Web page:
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H. J.

Books in Review


(March 1950)

From The New International, Vol. XVI No. 2, March–April 1950, pp. 127–128.
Transcribed by & marked up by Einde O’Callaghan for the Encyclopaedia of Trotskyism On-Line (ETOL).

India, Pakistan, and the West
by Percival Spear, Ph.D.
The Home University Library, Oxford University Press, 1949.

In the last century a number of British scholars and historians produced notable works, scholarly and urbane in content and style, describing the vast sub-continent that had fallen into the hands of the Empire. To be sure, these works carefully skirted the manner by which the conquest had taken place and concerned themselves largely with the complex history of this strange and fascinating land. The purpose of this school of literature was to make India accessible to the Western World in acceptable term?. Not until much later, when the first wave of German specialists began their studies, was it realized that the 6,000-odd years of Indian history and thought had roots not so easily accessible to bourgeois historians.

But the social and national struggle of India, centering around the Congress Party and Gandhi, in turn produced a new type of literature, political and sociological in nature. Problems of economy, irrigation and agriculture, politics and government, were dealt with. Class analysis and class rivalries tended to blot out the traditional approach to Indian affairs. It appeared that broad divisions such as Hindu and Moslem, or Buddhism as opposed to Mohammedanism, were to be erased in the heat of the anti-imperialist and class struggles. The issue of caste faded before that of class.

Unfortunately for India, however, a sharp reversal of the historic trend set in. The reasons for this are well worth a detailed study which has yet to be made. The catastrophic division of India, now an accepted fact, took place. It is only natural under these circumstances that a corresponding reversal of literature dealing with India should accompany this; a throwback to a previous period when English historians objectively described traits of Hindu and Moslem, Hindu theology, Hindu caste and Buddhist doctrine. Such is this recently published work of Percival Spear, a fellow at Cambridge University.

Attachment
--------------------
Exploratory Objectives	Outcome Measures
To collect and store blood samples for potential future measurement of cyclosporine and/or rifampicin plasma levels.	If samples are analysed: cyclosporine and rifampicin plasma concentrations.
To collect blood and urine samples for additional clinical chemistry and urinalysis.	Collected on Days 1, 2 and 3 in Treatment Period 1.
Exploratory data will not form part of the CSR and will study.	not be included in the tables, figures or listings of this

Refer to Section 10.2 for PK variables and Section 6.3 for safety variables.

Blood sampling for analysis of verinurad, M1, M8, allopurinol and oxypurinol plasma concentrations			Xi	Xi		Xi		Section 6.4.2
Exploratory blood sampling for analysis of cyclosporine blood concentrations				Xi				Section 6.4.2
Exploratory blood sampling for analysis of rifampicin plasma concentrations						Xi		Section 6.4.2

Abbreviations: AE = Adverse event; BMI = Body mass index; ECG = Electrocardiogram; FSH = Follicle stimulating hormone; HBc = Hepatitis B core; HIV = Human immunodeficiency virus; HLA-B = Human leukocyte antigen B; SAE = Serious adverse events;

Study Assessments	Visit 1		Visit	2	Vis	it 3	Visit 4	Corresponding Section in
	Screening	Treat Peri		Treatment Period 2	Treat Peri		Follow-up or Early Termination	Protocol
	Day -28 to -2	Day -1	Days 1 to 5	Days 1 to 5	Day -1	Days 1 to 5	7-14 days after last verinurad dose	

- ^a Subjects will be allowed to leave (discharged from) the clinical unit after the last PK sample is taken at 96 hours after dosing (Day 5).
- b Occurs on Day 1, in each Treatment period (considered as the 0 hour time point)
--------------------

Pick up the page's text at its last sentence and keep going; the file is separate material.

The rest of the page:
As a historic and fairly illuminating introduction to the religious, communal and social problems of India, no fault can be found with this work. Spear finds that India has “twin souls” – Hindu and Moslem – and it must be admitted that the degree, and depth of this distinction was sadly underestimated by socialist and Marxist writers. The main scope of this short book is to trace and outline the nature of this difference. Like English historians of the classic school, the author has an admirable skill in concentrating, digesting and summarizing a great mass of material and presenting it in the cool, somewhat ironical manner associated with such writers. His portrait of Hindu and Moslem soul is undoubtedly largely influenced by E.M. Forster’s Passage to India. There is little economic or social analysis in this work and the influence of such factors is glossed over except for the casual remark (p. 91) that “...most of the industrial resources and nearly all the capital and skill of united India were in the hands of the Hindus.”

In the concluding chapter, from page 212 onward, there is an admirable summary of the fantastically difficult problems, in all fields, which confront the ruling Hindu society – the caste problem, now brought to the forefront by the social reform bill proposed by Nehru; the problem of Hindu theology in relation to Western concepts; the problem of historic Hindu culture and its effort to survive. To this must be added, of course, the problem of tightening relations between India and Pakistan which constitute a permanent menace of war between these two areas of the sub-continent. In restating lasting problems in the light of the division of India, this work has perhaps begun a new phase of the vast literature dealing with the most important nation in the Asiatic world.

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